Hallelujah! Jesus is Risen! And I can drive again!
The carless Lent season has been about as hard as I expected. I’m dependent on my car to get me places quickly, easily, and in the same condition in which I left. Take away the car and you have waiting in bus stations and for a break in traffic to run across the highway, planning ahead and leaving extra early, and rain/sweat soaked clothes upon arrival.
Week one (& a half) was exceptional. I was early everywhere. I arrived with energy and slept peacefully through the night. Things seemed to work seamlessly.
Week two was a bit of a reality check. Week one had gone so well I was flying high then had a bit of a crash realizing I had to keep it up for 5 more weeks.
Week three was the late week. I arrived no where on time. I was 15+ minutes late everywhere and was stressed out about it. Couldn’t seem to fix it though…
Week four was aches and pains week. My body was like “Hell no you can’t be doing this much more physical activity than usual and not suffer the consequences – don’t forget, you’re old.” My body is kind of a jerk.
Week five was no bike week because I thought it was the bike that was making my knee hurt (my chief ailment). This made me late-r to work everyday (also cause my neighbor/friend/coworker that I had been walking with decided to go on vacation – so I was walking slower as well as not leaving on time). But this week, I didn’t really care about my lateness.
Week six (the final week) was bum rides week. My knee was feeling a bit better with no bike but I was over it. But I was what I like to call “spitting distance to the finish line” and that means no quitting. So I pushed through – excepting all offers of rides from my sympathetic (and equally over it) friends and coworkers.
So now it’s over.
I’ve done some research on the financial benefits of this Lent endeavor and here is a break down:
I did not drive my car for 46 days.
In the 46 days before Ash Wednesday I spent exactly $204.17 on gas.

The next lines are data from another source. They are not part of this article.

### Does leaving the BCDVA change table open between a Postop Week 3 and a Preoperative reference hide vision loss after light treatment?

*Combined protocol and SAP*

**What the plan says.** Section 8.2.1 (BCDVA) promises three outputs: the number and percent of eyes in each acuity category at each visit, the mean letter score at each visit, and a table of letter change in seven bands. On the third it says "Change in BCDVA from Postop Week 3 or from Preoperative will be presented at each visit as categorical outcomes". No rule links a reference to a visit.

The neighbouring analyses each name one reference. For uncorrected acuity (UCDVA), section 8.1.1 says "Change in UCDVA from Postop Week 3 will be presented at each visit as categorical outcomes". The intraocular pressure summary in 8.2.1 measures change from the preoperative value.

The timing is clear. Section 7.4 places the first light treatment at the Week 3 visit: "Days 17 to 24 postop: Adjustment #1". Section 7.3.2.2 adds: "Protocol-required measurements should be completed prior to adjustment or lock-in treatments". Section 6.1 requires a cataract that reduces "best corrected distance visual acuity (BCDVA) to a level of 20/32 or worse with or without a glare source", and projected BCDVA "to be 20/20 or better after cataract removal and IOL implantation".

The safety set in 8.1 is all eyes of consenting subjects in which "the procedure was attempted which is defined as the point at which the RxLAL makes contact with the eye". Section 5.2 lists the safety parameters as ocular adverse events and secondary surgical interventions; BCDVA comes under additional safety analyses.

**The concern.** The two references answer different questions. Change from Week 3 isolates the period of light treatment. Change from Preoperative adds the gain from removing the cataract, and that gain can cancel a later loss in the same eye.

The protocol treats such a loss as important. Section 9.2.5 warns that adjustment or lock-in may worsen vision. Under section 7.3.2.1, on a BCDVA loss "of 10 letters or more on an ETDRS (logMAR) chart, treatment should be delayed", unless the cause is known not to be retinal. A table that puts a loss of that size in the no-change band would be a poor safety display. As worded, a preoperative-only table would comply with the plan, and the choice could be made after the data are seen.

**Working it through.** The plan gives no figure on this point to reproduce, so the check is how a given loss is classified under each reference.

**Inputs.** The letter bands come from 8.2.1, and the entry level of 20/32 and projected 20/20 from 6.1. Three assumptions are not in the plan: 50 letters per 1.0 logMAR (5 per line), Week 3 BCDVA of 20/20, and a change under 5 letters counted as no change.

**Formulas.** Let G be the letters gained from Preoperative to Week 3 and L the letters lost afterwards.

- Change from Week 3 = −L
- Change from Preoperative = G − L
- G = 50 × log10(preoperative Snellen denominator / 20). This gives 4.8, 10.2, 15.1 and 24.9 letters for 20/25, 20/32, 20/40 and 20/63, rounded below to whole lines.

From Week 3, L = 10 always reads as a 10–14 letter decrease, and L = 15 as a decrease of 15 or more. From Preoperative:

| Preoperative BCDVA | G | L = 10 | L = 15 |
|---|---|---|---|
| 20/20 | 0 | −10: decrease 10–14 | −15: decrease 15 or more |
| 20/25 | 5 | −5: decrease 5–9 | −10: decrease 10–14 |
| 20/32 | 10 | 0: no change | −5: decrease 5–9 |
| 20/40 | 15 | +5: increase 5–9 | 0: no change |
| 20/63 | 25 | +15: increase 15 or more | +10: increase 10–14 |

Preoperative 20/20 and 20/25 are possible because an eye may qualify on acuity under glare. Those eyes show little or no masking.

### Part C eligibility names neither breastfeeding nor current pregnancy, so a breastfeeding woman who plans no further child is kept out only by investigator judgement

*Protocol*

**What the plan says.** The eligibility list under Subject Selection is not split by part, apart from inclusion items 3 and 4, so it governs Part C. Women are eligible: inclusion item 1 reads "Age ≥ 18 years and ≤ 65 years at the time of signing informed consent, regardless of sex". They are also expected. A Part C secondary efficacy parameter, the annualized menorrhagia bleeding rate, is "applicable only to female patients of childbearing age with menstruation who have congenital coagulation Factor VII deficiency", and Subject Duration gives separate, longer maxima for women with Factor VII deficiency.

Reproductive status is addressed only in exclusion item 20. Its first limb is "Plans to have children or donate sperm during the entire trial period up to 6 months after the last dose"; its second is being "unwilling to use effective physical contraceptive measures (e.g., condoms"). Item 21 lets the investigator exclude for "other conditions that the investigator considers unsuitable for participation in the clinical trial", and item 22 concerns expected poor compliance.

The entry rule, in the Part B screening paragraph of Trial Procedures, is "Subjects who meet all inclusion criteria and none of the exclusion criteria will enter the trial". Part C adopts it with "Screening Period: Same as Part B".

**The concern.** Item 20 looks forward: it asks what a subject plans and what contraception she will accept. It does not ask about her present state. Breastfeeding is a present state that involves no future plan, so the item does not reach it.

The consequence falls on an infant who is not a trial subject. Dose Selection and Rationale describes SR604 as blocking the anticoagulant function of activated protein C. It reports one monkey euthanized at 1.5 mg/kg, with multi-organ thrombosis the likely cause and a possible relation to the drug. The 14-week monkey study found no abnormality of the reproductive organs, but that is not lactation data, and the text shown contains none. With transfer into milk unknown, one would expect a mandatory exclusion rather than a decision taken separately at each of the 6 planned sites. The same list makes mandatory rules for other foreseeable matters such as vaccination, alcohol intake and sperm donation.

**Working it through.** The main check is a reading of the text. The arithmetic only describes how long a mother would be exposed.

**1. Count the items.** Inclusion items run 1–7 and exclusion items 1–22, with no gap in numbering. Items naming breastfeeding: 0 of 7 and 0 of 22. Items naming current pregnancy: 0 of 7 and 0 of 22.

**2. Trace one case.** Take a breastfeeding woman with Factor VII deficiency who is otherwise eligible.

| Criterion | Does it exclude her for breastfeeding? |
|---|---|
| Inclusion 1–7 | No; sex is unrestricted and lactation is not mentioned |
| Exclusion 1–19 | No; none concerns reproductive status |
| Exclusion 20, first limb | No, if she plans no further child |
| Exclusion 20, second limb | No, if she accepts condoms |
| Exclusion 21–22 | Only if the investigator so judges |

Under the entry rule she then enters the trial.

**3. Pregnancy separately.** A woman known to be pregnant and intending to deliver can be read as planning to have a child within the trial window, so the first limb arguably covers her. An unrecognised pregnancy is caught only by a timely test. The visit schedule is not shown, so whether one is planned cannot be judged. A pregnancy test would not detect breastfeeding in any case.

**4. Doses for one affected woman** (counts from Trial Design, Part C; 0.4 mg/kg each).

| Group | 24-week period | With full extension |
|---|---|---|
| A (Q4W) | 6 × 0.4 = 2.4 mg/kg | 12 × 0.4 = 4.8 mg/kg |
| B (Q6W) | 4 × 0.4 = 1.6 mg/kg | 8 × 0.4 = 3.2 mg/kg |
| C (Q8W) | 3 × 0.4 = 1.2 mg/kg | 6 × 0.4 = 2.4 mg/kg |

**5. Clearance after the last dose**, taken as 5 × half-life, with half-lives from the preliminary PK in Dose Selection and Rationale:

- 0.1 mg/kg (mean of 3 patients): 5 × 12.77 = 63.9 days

The MARTA card I bought that lasted me the exact number of rides I needed cost me $43.
During Lent I had to turn down 2 dogsitting jobs and 2 babysitting jobs because they were too far for walking – equaling approximately $250.
I did accept one dogsitting gig about a mile away – pocketing $135 when I would have most likely been out of town that weekend if I were driving.
204.17 saved minus 43 spent minus 250 lost plus 135 gained equals 46.17 in savings. Not bad. Coulda been better.
Low points of carless Lent:
*Missing the same bus twice on the way out for the day and once on the way back – all the same day.
*Running to catch the bus to Clarkston to go to the only one of our weekly community dinners that I made it to on my own, with undercooked potato skins in a sack on my shoulder (my entry for the Appetizer Off we were having), only to miss the bus and have to wait 30 more minutes for the next one making me an hour and a half late with my mediocre contribution…I didn’t win, needless to say.
*Dogsitting a mile away from my home and each day picking up a few more things to bring to the other house (clothes, shoes, food, etc) while forgetting to bring anything home. Result – carrying all 95 lbs of it (give or take) home on my back all the way home through downtown Decatur like a pack mule.
*Every Wednesday in general.
Overall I’m glad I did it. I like pushing myself in ridiculous ways. It was hard but honestly it made me realize how lucky I am to live in walking distance to work, public transportation, a grocery store, great local restaurants, my sister and her family, etc. I may never be this lucky again – I need to be taking advantage of it.
So hopefully some of the habits I adopted during Lent will stick. In fact, after posting this I’m walking to my sister’s for Easter dinner. No need to rush back into anything…
But I’ll be hitting the road soon. And the first stop – the nearest car wash (pollen season was a beast this year!).